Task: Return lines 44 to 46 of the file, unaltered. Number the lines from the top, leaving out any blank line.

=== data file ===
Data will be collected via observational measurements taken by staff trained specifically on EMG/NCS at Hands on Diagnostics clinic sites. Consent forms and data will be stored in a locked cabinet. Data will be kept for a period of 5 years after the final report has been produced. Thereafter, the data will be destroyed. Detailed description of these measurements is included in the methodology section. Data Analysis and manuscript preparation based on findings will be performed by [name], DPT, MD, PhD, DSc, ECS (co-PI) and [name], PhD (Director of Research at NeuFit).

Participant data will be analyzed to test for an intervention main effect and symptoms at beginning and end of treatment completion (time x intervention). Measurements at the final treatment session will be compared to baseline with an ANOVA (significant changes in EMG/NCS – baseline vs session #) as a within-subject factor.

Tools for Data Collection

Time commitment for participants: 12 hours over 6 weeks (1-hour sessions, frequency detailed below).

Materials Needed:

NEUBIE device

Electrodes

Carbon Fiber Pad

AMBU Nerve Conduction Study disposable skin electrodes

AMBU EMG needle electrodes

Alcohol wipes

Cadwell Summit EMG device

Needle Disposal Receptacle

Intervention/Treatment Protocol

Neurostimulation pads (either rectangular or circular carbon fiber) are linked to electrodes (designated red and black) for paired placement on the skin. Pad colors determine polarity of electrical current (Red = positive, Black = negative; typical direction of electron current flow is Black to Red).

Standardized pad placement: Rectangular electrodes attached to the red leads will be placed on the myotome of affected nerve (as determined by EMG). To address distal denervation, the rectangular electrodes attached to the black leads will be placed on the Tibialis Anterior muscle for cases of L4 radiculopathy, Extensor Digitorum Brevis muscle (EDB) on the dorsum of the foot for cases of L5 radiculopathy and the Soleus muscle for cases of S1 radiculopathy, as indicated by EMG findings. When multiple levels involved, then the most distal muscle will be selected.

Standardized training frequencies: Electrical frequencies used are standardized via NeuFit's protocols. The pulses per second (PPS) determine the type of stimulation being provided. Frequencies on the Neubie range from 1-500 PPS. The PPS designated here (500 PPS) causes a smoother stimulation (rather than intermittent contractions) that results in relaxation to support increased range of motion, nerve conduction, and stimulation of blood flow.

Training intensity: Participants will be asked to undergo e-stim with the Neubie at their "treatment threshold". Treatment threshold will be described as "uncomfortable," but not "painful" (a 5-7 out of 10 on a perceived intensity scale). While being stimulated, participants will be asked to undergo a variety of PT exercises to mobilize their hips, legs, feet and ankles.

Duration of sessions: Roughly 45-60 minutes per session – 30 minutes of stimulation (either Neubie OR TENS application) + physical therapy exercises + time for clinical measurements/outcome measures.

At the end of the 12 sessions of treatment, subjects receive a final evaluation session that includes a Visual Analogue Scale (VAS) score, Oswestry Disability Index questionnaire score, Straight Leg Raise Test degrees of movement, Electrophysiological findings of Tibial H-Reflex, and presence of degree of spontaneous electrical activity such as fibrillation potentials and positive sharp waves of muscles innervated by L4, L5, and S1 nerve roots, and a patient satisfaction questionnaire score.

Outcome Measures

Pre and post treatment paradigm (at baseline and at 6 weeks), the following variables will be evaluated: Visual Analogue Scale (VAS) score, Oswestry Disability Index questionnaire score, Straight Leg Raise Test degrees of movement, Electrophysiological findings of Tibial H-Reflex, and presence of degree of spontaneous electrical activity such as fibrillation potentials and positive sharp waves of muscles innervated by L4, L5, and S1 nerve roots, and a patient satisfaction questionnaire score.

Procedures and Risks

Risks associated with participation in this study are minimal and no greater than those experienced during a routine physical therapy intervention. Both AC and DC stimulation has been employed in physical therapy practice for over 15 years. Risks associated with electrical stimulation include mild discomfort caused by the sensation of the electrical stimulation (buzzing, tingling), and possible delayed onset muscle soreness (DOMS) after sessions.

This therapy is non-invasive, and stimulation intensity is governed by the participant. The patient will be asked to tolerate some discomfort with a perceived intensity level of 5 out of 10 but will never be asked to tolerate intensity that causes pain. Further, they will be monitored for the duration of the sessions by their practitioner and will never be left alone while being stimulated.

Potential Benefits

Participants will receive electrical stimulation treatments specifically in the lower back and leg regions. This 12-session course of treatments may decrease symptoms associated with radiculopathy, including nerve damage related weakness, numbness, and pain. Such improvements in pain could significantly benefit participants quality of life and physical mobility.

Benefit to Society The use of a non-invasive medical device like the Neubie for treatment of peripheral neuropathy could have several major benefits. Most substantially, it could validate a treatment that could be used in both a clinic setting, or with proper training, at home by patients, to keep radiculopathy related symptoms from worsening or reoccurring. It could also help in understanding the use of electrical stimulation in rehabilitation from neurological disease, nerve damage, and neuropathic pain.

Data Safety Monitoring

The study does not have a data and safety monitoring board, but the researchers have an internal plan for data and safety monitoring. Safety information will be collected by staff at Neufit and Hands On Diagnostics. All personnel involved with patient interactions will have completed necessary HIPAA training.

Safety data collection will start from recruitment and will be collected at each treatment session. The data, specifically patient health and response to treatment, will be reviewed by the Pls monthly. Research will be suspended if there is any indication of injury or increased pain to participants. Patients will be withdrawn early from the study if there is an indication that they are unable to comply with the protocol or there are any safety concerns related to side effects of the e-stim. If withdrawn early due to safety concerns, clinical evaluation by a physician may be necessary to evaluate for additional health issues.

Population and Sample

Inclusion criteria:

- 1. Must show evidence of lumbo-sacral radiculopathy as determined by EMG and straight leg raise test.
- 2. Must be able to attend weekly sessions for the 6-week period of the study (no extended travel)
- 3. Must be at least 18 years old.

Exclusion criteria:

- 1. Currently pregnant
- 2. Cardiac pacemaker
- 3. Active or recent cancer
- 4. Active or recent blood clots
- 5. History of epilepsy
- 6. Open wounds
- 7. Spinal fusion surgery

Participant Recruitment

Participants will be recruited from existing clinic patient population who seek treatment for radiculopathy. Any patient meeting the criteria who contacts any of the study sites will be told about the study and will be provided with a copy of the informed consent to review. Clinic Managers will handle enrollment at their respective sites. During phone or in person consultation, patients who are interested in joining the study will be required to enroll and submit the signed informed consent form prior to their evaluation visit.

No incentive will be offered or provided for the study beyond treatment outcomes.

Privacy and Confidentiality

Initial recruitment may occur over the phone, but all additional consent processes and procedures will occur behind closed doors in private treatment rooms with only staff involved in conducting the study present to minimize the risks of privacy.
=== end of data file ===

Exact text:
- 7. Spinal fusion surgery

Participant Recruitment

Participants will be recruited from existing clinic patient population who seek treatment for radiculopathy. Any patient meeting the criteria who contacts any of the study sites will be told about the study and will be provided with a copy of the informed consent to review. Clinic Managers will handle enrollment at their respective sites. During phone or in person consultation, patients who are interested in joining the study will be required to enroll and submit the signed informed consent form prior to their evaluation visit.